In 2008, the members of the IPLA (which included APAL, BFT and PLA) resolved to adopt a new logo to replace the Kangaroo Device Mark. By 2010, the Kangaroo Device Mark was no longer being used by the members of the IPLA and its replacement, the Flowing Heart Mark, was being used, including in relation to exports of apples from Chile under each joint export licence from 2010.
In or around 2012, tensions arose between APAL and PLA.
The following events transpired:
- APAL and PLA each ceased issuing the ‘joint export licence’ in respect of exports from Chile.
- On or about 7 December 2012, APAL filed an application to register the Flowing Heart Mark in Chile.
- PLA filed an opposition to APAL’s application in March 2013.
- In May 2013, APAL issued a single export licence from Chile to markets which included Canada and which referred to both the Flowing Heart Mark and the Kangaroo Device Mark.
- In September 2013, PLA also filed its own applications to register a number of trade marks, including the Flowing Heart Mark, in Chile.
- By letter dated 1 April 2014 to the Chilean apple export industry, PLA published the following statement:
‘Few people know that Pink Lady America was the original owner of the first successful Pink Lady trademark registration in Chile. Since 2007, Pink Lady America had an agreement with APAL allowing APAL to administer the Pink Lady Brand in Chile, subject to certain requirements. APAL did not honour that agreement, and so starting in 2014 Pink Lady America has taken back control of the Pink Lady Brand in Chile.’
Supreme Court decision
APAL commenced proceedings in the Supreme Court of Victoria on 7 April 2014, seeking declaratory relief, injunctive relief to the extent necessary, damages and costs. PLA put on a defence and counterclaim. The parties came before Croft J for trial in August and September 2015.
In essence, APAL’s position was that the licence under the option deed was narrow in scope and encompassed only the specific trade marks which were initially filed by PLA and subsequently assigned to APAL in or around 2008, including the Kangaroo Device Mark. In particular, APAL contended that the Flowing Heart Mark was not licensed to PLA under this licence.
APAL alleged that PLA’s conduct described above was in breach of clause 6.1 and 6.4 of the option deed and was repudiatory.
PLA did not deny engaging in the conduct, but rather it denied that the conduct constituted breaches of the proper construction of the option deed. PLA instead alleged that APAL’s conduct described above breached the licence with the consequence that PLA was entitled to own the marks.
In essence, PLA’s position was that the scope of the licence was broader. PLA asserted that, on a proper construction of the licence, its scope included the Flowing Heart Mark. In the alternative, PLA argued that PLA and APAL had, in 2012, varied the scope of the licence under the option deed so that it also included the more modern Flowing Heart Mark.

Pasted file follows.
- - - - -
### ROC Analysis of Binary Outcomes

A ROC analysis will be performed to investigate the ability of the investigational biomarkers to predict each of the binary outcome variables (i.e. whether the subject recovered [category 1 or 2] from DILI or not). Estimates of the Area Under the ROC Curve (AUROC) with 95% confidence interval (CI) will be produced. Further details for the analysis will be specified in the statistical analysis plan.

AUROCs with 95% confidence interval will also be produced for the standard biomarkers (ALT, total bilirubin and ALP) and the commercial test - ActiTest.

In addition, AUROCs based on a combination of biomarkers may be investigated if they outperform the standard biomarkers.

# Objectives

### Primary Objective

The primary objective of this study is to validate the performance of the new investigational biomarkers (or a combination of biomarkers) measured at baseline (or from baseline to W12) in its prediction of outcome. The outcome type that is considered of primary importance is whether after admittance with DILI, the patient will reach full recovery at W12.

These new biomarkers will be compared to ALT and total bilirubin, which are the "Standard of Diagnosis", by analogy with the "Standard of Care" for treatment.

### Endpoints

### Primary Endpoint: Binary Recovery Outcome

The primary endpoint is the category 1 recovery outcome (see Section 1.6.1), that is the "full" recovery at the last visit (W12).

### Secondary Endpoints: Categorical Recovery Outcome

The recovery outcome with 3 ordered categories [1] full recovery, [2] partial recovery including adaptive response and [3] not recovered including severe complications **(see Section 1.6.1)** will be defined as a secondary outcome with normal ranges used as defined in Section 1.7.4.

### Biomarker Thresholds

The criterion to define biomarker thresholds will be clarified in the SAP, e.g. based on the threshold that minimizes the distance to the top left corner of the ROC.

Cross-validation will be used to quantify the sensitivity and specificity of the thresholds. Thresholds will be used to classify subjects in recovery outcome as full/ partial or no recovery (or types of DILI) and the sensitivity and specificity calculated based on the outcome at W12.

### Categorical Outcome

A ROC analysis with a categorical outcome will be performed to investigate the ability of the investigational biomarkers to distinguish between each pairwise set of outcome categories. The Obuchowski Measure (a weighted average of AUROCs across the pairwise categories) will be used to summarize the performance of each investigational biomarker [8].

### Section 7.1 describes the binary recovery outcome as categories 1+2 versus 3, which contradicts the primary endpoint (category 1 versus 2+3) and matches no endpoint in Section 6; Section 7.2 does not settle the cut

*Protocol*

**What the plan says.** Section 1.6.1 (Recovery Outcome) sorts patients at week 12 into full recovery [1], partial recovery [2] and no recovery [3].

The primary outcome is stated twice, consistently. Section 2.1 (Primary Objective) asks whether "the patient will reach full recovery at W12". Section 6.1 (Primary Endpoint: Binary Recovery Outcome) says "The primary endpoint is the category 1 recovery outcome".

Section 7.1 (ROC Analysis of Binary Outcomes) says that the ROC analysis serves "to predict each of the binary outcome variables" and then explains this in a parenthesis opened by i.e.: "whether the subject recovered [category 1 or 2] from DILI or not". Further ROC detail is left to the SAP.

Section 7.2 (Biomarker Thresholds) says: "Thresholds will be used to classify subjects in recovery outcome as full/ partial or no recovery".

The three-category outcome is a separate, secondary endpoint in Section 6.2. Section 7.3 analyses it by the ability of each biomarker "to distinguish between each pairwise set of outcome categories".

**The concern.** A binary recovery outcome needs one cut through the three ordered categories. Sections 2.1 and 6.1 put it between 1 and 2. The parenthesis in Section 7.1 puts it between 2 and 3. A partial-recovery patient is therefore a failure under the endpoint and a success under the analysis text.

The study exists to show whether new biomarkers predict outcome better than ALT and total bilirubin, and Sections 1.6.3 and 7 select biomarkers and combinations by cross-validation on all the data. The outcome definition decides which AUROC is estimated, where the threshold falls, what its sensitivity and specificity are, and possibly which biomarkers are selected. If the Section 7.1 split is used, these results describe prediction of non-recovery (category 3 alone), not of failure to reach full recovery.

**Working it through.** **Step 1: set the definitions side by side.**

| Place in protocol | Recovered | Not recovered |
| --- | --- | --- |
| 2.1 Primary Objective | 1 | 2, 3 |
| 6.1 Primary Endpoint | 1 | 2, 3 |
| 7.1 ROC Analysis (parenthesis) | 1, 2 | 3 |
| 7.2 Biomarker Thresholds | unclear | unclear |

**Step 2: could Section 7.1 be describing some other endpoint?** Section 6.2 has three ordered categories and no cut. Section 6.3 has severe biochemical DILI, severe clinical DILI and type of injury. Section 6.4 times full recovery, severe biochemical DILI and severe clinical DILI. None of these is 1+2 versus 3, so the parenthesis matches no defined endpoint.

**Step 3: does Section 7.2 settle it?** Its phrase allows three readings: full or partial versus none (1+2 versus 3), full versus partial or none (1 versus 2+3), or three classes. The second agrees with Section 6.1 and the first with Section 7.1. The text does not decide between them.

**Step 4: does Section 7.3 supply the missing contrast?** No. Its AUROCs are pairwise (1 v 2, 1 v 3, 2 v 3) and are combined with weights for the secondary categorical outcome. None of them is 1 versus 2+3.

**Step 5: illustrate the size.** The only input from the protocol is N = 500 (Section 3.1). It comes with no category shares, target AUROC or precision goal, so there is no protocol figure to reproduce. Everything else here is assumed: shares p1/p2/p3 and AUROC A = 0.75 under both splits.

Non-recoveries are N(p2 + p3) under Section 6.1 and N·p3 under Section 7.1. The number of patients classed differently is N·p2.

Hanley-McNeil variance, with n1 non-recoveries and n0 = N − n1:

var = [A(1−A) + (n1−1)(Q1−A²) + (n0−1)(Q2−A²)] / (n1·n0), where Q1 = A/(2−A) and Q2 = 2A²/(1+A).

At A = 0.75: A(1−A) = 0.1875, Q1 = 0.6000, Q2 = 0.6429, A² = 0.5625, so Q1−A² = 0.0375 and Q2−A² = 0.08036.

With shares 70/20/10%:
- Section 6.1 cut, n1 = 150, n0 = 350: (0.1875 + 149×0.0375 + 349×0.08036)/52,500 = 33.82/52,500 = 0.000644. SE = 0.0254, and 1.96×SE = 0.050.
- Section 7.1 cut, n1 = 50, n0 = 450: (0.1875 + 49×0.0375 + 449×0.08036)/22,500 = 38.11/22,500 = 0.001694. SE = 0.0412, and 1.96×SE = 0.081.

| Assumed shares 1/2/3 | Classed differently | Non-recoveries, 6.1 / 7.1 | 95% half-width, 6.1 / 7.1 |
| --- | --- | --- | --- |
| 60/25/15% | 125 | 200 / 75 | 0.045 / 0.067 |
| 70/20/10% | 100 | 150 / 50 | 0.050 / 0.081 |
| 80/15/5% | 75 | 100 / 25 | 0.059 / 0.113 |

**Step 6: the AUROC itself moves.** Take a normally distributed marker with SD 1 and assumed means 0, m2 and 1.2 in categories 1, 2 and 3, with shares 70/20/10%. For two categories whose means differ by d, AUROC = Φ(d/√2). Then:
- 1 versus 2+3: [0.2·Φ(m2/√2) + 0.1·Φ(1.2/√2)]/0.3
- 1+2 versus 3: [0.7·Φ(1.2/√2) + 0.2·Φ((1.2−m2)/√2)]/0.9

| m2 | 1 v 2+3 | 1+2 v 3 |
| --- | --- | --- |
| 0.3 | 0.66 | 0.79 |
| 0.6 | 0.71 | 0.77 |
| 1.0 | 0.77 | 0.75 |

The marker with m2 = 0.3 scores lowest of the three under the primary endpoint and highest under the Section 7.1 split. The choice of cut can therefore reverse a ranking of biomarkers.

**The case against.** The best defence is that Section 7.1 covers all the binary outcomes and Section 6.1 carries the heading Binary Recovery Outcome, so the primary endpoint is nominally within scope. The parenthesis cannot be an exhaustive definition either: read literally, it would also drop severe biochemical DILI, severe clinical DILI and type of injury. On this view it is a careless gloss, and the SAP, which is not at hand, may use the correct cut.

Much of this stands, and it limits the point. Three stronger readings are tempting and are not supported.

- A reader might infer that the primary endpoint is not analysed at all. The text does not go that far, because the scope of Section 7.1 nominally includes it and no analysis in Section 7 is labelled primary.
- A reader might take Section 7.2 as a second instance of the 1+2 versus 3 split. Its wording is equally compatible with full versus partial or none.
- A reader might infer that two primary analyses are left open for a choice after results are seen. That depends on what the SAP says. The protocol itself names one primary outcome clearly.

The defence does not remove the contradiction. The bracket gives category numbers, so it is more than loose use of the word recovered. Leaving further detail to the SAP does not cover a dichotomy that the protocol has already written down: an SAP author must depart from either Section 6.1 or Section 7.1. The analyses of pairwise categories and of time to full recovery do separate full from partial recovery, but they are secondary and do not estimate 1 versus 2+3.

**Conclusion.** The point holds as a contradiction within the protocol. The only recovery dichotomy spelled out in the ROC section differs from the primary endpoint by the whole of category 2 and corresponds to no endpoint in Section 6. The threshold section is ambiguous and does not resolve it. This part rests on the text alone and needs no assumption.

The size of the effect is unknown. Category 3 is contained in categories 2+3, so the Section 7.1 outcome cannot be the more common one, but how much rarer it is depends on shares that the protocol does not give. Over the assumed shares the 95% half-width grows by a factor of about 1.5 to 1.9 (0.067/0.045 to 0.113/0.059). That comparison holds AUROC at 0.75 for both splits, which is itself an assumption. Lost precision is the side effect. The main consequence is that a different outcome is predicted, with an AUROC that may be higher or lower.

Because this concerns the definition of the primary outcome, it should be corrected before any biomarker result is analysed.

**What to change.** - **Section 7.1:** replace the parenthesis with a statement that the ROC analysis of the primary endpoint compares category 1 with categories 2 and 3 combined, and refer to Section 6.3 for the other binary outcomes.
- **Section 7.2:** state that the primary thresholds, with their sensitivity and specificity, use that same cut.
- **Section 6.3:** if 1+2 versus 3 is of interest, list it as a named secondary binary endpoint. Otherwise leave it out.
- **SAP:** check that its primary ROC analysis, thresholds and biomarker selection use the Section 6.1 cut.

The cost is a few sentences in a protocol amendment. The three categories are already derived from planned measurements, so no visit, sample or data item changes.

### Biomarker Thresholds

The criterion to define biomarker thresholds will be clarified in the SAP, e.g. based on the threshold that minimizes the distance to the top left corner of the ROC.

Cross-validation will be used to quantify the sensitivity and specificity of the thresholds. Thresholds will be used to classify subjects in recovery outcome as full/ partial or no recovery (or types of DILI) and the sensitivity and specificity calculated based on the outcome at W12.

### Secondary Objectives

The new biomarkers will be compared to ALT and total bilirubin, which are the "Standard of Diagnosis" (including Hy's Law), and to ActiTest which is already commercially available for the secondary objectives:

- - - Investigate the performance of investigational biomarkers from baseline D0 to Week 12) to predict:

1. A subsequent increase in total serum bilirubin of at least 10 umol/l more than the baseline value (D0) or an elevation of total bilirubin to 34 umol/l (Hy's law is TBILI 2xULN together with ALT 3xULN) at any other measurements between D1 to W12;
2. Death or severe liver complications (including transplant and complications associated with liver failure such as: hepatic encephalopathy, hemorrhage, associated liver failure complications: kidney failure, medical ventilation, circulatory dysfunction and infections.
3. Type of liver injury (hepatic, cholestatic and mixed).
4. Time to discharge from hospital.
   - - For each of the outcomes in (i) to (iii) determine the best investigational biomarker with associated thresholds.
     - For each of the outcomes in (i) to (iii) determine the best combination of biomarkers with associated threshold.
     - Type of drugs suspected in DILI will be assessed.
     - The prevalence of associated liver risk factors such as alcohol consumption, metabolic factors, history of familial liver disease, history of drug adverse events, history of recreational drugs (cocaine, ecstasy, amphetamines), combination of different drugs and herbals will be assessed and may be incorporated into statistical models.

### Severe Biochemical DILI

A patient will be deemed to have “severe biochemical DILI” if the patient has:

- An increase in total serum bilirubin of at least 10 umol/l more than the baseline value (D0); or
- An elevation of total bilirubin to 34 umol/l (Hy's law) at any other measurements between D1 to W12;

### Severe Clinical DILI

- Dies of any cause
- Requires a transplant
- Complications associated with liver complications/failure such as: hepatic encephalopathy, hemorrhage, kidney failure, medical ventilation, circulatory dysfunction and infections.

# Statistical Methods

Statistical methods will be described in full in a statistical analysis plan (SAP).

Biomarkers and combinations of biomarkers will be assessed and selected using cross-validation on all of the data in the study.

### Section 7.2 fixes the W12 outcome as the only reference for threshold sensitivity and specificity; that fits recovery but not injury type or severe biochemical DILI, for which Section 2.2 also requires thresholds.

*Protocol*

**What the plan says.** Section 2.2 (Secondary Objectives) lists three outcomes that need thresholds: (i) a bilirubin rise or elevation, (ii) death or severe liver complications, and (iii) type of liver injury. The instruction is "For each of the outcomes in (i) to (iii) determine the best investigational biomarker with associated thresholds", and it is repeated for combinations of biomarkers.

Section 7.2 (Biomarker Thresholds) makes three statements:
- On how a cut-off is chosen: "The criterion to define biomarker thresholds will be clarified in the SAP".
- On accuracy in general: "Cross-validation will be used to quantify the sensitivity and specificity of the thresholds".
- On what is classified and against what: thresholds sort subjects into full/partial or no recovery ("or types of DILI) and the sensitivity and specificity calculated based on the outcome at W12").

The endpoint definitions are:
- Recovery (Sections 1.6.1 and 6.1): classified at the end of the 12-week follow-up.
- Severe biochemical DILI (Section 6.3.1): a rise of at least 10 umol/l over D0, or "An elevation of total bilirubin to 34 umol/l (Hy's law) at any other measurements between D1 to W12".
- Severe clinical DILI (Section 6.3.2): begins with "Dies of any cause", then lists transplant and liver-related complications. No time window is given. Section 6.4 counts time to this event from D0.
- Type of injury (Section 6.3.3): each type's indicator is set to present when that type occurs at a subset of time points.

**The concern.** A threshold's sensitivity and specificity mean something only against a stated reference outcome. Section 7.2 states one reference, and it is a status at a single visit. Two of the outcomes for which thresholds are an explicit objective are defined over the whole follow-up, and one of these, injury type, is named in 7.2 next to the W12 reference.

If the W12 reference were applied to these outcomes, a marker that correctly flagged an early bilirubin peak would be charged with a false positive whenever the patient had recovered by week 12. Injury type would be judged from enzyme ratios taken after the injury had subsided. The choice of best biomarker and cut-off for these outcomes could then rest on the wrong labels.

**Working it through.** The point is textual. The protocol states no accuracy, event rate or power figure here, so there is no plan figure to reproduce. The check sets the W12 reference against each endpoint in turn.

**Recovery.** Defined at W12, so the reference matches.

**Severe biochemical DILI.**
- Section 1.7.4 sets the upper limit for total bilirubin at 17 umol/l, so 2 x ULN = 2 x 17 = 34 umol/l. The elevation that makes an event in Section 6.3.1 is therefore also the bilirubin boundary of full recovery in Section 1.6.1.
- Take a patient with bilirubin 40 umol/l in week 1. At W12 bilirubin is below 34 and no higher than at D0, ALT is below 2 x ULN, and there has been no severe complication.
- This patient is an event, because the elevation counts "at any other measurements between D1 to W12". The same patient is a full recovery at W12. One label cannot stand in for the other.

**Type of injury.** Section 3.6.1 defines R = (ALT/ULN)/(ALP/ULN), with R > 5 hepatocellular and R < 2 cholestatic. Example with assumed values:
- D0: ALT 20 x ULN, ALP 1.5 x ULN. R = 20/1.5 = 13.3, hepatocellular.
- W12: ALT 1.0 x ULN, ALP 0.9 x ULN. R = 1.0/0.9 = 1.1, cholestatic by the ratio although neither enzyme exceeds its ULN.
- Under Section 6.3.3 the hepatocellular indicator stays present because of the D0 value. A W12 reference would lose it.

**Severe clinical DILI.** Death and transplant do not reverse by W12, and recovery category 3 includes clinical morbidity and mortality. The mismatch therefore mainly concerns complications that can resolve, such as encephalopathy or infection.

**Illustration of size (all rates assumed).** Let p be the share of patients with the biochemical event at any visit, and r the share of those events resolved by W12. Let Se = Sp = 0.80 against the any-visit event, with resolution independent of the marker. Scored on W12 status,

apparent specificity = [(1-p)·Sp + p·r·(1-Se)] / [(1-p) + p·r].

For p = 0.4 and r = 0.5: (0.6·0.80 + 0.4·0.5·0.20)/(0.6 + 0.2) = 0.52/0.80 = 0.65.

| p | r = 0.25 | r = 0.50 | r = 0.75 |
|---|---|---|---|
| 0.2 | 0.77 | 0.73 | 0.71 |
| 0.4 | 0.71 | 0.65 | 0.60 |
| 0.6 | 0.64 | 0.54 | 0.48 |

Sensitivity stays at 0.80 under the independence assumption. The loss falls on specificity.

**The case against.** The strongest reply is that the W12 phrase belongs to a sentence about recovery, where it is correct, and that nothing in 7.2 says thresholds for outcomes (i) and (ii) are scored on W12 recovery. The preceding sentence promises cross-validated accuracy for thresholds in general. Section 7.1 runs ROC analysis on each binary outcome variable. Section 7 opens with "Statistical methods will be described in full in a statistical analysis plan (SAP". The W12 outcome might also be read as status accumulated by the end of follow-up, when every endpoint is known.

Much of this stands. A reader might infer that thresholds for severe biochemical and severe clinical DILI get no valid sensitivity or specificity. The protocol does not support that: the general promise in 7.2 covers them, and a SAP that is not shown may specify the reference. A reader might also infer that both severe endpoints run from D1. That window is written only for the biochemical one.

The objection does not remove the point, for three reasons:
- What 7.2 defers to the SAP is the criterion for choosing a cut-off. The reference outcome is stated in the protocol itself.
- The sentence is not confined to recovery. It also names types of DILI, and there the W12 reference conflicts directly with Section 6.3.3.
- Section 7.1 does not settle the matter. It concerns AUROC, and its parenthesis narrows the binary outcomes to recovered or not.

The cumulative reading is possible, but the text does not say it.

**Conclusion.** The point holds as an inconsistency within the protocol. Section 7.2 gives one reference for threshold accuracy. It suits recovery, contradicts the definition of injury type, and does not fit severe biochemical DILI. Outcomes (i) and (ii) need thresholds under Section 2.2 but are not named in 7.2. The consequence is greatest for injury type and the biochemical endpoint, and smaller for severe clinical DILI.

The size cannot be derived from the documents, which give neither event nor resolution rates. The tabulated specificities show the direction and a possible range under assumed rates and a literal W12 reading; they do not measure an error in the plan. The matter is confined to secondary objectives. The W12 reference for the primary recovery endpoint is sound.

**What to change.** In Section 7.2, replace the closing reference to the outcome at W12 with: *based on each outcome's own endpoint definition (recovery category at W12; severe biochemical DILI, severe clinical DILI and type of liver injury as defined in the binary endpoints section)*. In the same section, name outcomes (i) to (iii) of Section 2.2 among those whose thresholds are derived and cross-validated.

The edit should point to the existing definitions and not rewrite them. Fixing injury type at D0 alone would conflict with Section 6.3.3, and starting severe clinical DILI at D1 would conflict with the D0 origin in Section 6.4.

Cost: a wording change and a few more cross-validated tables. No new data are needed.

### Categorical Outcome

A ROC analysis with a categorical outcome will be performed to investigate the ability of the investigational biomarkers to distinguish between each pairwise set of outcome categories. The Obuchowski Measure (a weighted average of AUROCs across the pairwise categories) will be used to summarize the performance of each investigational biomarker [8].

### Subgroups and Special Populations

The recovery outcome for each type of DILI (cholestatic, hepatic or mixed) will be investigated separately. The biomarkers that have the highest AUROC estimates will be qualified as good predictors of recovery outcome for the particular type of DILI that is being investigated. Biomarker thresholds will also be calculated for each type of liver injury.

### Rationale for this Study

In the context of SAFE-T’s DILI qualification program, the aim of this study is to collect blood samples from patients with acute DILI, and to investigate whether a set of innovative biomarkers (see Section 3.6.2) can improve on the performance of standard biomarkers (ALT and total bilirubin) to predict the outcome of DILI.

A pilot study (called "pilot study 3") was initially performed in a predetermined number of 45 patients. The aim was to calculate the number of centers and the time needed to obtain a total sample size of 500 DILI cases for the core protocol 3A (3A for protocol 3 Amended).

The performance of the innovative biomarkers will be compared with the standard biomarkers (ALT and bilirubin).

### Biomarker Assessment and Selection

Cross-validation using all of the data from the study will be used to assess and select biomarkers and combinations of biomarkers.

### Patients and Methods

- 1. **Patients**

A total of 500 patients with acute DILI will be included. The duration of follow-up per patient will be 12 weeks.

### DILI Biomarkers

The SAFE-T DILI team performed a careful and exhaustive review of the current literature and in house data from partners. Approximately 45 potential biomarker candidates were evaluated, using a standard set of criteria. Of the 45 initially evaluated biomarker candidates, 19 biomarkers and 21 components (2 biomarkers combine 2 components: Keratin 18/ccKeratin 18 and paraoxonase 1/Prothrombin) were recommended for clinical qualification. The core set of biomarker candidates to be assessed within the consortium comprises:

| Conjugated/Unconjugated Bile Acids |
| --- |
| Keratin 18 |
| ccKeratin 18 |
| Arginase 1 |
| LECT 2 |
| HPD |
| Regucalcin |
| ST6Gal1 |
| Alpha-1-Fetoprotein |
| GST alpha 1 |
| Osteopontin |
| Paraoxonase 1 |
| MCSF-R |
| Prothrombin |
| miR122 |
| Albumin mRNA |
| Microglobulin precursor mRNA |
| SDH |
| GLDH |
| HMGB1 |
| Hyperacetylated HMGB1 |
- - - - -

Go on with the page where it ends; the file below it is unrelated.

PLA’s position was that the variation to the option deed occurred at the time, and as a consequence of, the resolution by the IPLA members to replace the Kangaroo Device Mark with the Flowing Heart Mark.
PLA also asserted that it was entitled to claim ownership of the various PINK LADY trade marks which were registered in APAL’s name in Chile as the option deed contained an implied term that it was entitled to do so APAL if denied PLA the full benefit of the licence.
At trial, key findings were:
- On a proper construction of the option deed, the exclusive licence from APAL to PLA to use ‘the Trade Marks’ was not restricted to the three trade marks listed in Schedule 1 to the option deed and instead extended to any ‘future refreshed marks’ (which included the more modern Flowing Heart Mark and any other ‘refreshed’ marks resolved by the IPLA from time to time).
- His Honour’s reasoning stemmed from a consideration of the surrounding circumstances and background to the formation of the option deed, including the context of the parties’ dealings and the IPLA operating agreement.
- His Honour found that, unless the definition of ‘Trade Marks’ extended to any ‘future refreshed marks’ (ie marks beyond those listed in Schedule 1) the licence would quickly become worthless to PLA. As such, APAL’s proposed construction – that the definition of ‘Trade Marks’ was limited to the three marks specified in Schedule 1 – led to an ‘absurd’ result.
- This was because, by virtue of the IPLA resolution, by 2010, the international trade of PINK LADY branded apples was moving from marks such as the Kangaroo Device Mark (with geographic indicia, such as a kangaroo) to the more modern Flowing Heart Mark and that, by 2012, almost all exports of PINK LADY branded apples to North America from Chile were using the more modern Flowing Heart Mark.
- As a consequence of this construction, APAL was found to have breached the option deed.
- Moreover, as a consequence, APAL was ordered to ‘re-assign’ the trade marks registered to APAL in Chile to PLA (as well as the recently filed pending Flowing Heart Mark in APAL’s name) as there was an implied term of the option deed that, should APAL deny to PLA the full benefit of the licence, APAL was obliged to reassign the trade marks to PLA.
- Because APAL’s own conduct was in breach of the option deed, APAL’s case that PLA had breached the option deed could not be made out. This was because, on APAL’s breach, PLA became entitled to a ‘re-assignment’ of the trade marks and could, therefore, exercise the rights of the owner, to the exclusion of APAL.